St Martin’s Griffin, $22.99, ISBN 978-0-312-31823-9
Okay, I am fudging a bit on the theme of the TBR Challenge this month, as this is a book I normally do not review, as opposed to a book I don’t normally read. But I am down with the flu, and between coughing fits that prevent me from having even a little decent sleep and tiresome lethargy and listlessness, I want to read something that is full of pain and misery. Bitten fits the bill – it is a book about dangerous animals and insects that can kill with their bites and stings, or, in cases where the bites or stings by themselves don’t normally kill, the parasites or germs they carry probably will.
Basically, the author, who’s a physician in internal medicine and infectious diseases, spends each chapter on a different kind of potential threat. She outlines the nature of the threat, goes into a bit about the whys and hows of things, and drops in a few tragic cases of people who died from the bites or stings of the threat highlighted in that chapter. Everything is backed by sound science, and there is no call for mass paranoia or culling. If anything, what this one teaches us is that, no matter how urbanized our lives can be these days, nature can and will still inflict a nasty surprise if we are not careful. Or more accurately, plain out of luck, most of it time.
Now, I have a medical background, so I don’t find this book as frightening as some readers may do. But the author’s descriptions of the pain and misery can get… detailed… at times, so it may not be wise to read this during a camping trip. Many of the things here – the fire ants, the poisonous spiders and snakes and even sea cones (hello, Australia!), et cetera – are stuff I’m familiar with, and I’ve also come across similar tragic cases as those described by the author, so the impact is a bit lessened. But there are some things that are not-so-familiar to me, such as Komodo dragons and elephant seals (really), so there is plenty of reason to keep turning the pages.
It can be argued that the focus of kids and elderly dying from all these bites and stings may feel exploitative and sensationalist, but there is a reason for that. Children are often incapable of expressing to adults that there is something wrong with them, and some will not report a sting or bite, so often, parents only realize something is wrong when the kid is showing advanced stage symptoms. As for the elderly, they may experience much reduced sense of touch, so they may not realize that – in a case I came across once upon a time – maggots have moved into one ear and made themselves very comfortable there; they may not experience normal pain because of impaired nerve functions that come with natural aging. Sometimes, they may not be able to call for help because they have dementia, they have lost their ability to speak. etc. When we also factor in overworked caretakers or even negligent ones, there is a tragedy waiting to happen here. I personally like the fact that the author include such cases because, hopefully, it will galvanize her readers to be more aware of the risks of such bites and stings to their children and more elderly family members.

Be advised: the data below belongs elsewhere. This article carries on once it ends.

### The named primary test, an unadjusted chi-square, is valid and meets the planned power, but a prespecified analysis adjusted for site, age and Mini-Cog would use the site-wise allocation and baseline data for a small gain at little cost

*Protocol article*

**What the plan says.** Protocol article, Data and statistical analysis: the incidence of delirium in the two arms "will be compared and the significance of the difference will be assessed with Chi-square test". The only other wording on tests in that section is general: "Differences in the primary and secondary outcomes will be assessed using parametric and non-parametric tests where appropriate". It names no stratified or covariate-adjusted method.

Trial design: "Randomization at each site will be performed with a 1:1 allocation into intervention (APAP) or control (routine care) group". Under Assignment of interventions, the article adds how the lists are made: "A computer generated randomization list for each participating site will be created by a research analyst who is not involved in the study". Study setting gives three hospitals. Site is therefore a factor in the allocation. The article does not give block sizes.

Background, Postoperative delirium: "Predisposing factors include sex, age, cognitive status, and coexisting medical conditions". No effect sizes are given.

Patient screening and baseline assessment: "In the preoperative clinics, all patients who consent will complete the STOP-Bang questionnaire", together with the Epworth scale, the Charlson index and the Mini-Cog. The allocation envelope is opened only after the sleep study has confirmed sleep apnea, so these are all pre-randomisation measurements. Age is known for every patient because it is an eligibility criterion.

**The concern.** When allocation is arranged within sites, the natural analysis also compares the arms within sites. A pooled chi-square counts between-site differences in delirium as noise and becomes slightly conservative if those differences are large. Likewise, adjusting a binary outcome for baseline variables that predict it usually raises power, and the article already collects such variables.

This book often veers into “This is bad, this is dangerous, this is horrible!” territory but it also gives the readers some comfort in despite all the horrible feels. The author highlights protective measures that readers can apply whenever applicable, so it’s not all gloom and doom, surrender to the inevitable and die here.
Another nice aspect of the book is how the author highlights the cooperation and drive of doctors in investigating and discovering the cures for such bites and stings. It is not always obvious what causes the bite or sting, and sometimes, there may be an epidermic of cases due to some kind of infestation. The author shares the stories how doctors work together, often across borders, and I like this too. I may be biased on this, but I always feel that the medical profession often gets a bad rep for being mercenary, money-grubby heartless sorts in cahoots with the evil pharmaceutical industry, when often the bad rep comes from terrible legislature and policies that doctors, nurses, and pharmacists have little control over. Not that the bad rep is completely undeserved – I can go on a rant for hours on how targeted therapies and biosimilars that could have saved so many lives, but are instead restricted to only those few that can afford the prices – but a lot of time, it’s just misplaced. Not to mention, much of the hate is stoked by people from the alternative medication industry that have their personal interests in seeing the evil big pharmaceutical companies discredited as much as possible – they want to sell their own products, after all.
Oh dear, I’ve gone off topic. Anyway, back to this book, it’s an illuminating read. I won’t know whether it is entertaining, considering the subject matter, and also, the author writes like a, well, doctor. On the bright side, she doesn’t overload the book with vague and inscrutable medical jargon. And while Bitten is readable, it can be on the dry side. You can argue that a nonfiction isn’t meant to entertain, but I’d say that there is nothing wrong with an entertaining nonfiction either. This is a book meant for the public, not just medical students, after all. I’d personally recommend reading this book chapter by chapter, as opposed to trying to read the whole thing in one sitting, if you are not into the author’s writing style. The information here is worth the effort, I feel.